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don't take that name in vain, Senator, because as Mr. Tibbetts said a while ago, sure enough we don't want industry to leave the State of Maine, let alone the town of Lincoln. We want it there.
We come down here specifically to ask for assistance if we can get it from your committee to help us alleviate a situation in Lincoln that gives us a very bad odor, and it does do damage to our property, and there is a question of health involved.
I know, I have experienced certain things myself; so I am not going to refer to other people, but I will briefly state I have experienced watering of my eyes as a result of the odor that comes from the mill over there, and I also have experienced at different times nosebleeds and, of course, the odor is very, very strong. It is very obnoxious to the sense of smell.
The Town Council of the Town of Lincoln, they don't necessarily want to stir up the mill. We want to keep the mill there. There are some people that get the rumor around that if you do something, you are going to have the mill moved out of Lincoln. Well, the mill does employ some 400 or 500 people, and it is of great benefit to the town of Lincoln.
We wouldn't want to lose Standard Packaging Co. If there is any way that the situation could be helped, of course, we would appreciate it. We have with us here, although he didn't come along on the same means of transportation with the town manager and myself, Town Manager Carleton Holmes here, and we have with us Mr. Eben Whitcomb, who is the superintendent of Standard Packaging there at Lincoln.
I think a great deal of Mr. Whitcomb. He is a very nice person. I don't say that to keep the mill in town or anything like that, but he is. He understands the situation. Perhaps maybe if we would sit down and talk with either Mr. Whitcomb or some of the representatives, the New York representatives of Standard Packaging Co., perhaps maybe in a friendly amicable discussion of the situation, some of these things might be able to be cleared.
On the other hand, if it is possible that we could get some assistance from your committee, Senator, we most certainly would appreciate it.
In the reports we have submitted, one is from the U.S. Public Health Service. They came to Lincoln at our request back in February of 1960, at which time I wrote to the congressional delegation for the Town Council of Lincoln, and if I am not mistaken they sent you a letter, Senator, as well as Senator Margaret Chase Smith, and the three Members of Congress, and we called attention to a letter that was directed to Dr. Burney, Surgeon General of the United States, and particularly to title 42, chapter 15B, of the United States Code, wherein it provides for conducting an investigation and perhaps giving us a report as to what could be done; bearing in mind, however, and not that we are interested in losing the mill; we want to keep the mill there.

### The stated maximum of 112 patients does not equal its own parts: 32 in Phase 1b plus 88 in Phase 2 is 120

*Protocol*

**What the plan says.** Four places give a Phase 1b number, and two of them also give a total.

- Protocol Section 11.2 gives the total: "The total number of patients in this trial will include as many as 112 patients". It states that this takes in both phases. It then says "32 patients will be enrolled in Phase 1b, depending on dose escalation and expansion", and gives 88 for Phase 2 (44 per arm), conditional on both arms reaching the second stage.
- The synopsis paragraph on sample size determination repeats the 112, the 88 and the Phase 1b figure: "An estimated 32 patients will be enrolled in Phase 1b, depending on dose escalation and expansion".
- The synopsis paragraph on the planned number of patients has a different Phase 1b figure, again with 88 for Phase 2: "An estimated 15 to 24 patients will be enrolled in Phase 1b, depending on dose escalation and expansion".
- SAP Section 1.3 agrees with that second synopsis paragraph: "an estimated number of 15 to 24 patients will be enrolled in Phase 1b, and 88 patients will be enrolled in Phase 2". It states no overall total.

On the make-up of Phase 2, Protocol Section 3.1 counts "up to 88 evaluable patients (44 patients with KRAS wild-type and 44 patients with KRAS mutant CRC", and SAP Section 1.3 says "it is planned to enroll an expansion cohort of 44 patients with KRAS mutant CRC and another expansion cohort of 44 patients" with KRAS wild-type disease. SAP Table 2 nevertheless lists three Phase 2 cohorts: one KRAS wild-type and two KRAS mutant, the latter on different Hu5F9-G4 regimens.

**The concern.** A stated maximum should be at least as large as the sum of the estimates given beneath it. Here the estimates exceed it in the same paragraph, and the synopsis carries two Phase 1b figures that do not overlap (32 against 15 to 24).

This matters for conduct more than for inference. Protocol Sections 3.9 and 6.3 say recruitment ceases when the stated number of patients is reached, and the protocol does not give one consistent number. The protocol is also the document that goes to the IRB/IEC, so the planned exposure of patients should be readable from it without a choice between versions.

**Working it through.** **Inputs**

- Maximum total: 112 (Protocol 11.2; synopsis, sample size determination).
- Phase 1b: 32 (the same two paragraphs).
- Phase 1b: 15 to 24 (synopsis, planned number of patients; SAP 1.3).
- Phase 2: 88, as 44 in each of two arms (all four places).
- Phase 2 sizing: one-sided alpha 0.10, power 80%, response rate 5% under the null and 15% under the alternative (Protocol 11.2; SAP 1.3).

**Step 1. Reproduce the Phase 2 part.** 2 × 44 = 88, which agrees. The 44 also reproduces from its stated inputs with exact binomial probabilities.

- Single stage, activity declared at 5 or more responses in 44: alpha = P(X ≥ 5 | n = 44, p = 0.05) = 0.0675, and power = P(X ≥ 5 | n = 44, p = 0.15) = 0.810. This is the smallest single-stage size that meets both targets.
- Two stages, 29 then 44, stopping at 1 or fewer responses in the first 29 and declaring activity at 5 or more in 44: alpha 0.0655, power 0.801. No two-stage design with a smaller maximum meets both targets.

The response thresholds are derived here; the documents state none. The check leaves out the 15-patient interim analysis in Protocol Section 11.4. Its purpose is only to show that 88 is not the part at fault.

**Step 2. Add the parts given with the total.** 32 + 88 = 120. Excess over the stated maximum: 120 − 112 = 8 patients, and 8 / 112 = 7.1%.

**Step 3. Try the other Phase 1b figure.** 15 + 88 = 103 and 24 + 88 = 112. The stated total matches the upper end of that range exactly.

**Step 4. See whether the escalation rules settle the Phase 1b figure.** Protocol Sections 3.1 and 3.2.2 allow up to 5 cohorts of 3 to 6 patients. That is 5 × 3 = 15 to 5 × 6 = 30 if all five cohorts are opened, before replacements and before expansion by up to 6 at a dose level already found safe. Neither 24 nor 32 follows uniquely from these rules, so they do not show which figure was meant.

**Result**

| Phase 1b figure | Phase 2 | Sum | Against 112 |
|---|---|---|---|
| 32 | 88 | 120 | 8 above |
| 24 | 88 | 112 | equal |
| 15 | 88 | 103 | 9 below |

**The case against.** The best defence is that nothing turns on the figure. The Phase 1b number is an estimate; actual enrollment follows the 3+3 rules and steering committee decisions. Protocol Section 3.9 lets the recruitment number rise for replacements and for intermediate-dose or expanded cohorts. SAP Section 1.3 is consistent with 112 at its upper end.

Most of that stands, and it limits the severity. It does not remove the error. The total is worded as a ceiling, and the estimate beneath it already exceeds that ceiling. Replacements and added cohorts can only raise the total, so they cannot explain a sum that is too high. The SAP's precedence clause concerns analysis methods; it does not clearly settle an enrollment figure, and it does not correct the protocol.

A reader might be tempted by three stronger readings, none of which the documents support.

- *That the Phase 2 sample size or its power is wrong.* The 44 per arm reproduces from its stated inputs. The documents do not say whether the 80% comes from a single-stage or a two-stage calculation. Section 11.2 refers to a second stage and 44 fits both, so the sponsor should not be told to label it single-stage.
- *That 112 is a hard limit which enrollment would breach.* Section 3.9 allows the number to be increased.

As one of our neighbors in an adjoining town made a statement, well, if you didn't like the stink up in Lincoln, you could just bring it all down to Enfield. I guess I could retort and say to them, maybe we would pipe it down, but we would keep the mill.
However, I have some house numbers here, and you will observe on the back that these were bronze numerals. You notice on the back how bright they are? They were put on the house sometime during the year of 1958 and taken off here this past summer. You notice how black they are on the front? Here's another one, that happens to be 43, the house number. We also brought with us some clapboards that were taken from a house across the street to show you what happens to the paint on the houses.
This house was painted white. You notice how it has been discolored. That is what usually happens after that odor or whatever comes out of the stack settles on a damp day, not on a sunshiny day, when the sun comes out this will all bleach out and it will be white again, but the paint will start to peel.
The CHAIRMAN. Is that a lead-base paint, do you happen to know?
The CHAIRMAN. Would you want the people who are with you to come up and share the table with you?
Mr. BRIOLA. Be glad to, Senator.
The CHAIRMAN. I think it would be well to identify them for the record.
Mr. BRIOLA. Carleton Holmes and Mr. Eben Whitcomb.
The CHAIRMAN. Give their full names and associations for the record, Peter.
Mr. BRIOLA, Mr. Carleton Holmes, town manager of the town of Lincoln; and Mr. Eben Whitcomb, superintendent of the mill, Standard Packaging Co., there at Lincoln. If the Senator would have any questions?
The CHAIRMAN. Yes, let me ask one or two before I invite the other two gentlemen to comment as they may like.